Mineral rights

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Mineral rights refer to the ability to own the right to mine minerals under the earth's surface. The United States is one of the few countries where property owners can own the right to use and build on their land (surface rights) and the rights to the minerals located under their property (mineral rights). Any ownership structure where someone has the property right, air right and the mineral right to a piece of land is called fee simple ownership. Because ownership of three pieces of the same property are divided up in this way it can lead to problems where the owner of the mineral right isn’t the same as the owner of the property right. This difference in ownership can cause conflict between the two owners. This system can also benefit fee simple owners who do not want to use the mineral rights they have to a property so they can sell or lease these rights to an energy company.[1]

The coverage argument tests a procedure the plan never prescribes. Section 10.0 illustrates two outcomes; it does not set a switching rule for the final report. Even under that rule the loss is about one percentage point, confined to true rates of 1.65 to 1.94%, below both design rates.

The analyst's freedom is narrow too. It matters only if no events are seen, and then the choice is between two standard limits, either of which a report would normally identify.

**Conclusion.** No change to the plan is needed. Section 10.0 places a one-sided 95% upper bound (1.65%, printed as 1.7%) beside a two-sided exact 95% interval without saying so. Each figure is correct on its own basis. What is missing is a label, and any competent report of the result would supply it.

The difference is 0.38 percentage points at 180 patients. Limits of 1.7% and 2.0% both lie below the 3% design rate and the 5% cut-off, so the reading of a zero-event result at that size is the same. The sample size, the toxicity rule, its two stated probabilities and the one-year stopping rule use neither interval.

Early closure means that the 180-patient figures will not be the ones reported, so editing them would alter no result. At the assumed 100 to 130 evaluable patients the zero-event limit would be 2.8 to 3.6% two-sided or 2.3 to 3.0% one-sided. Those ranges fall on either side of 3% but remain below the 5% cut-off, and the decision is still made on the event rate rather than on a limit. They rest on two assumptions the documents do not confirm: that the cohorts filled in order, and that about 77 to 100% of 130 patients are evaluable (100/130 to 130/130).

Wet bentonite near Emery County, Utah.

Mineral property can contain several kinds of minerals, including hydrocarbons, oil, coal, hard rock minerals such as gold, silver and copper, and other minerals such as bentonite. The value of mineral rights depends on the type and location of the minerals. Since mineral production is uncertain, estimates of value may vary depending on how the minerals can be extracted and produced. Mineral value can be estimated by multiplying the amount of a recoverable mineral by its expected market price, taking into account the costs of production.[2]


In most western states, mineral rights have been split or severed from surface rights. This means that the person who owns the land may not be the same person as the owner of the minerals. Additionally, some states further split up these mineral rights and assign the right to different types of minerals that can be extracted. For example, in Illinois, one person may own the mineral rights to coal, while another may own the rights to [[oil] and gas extraction.[3][4]

See also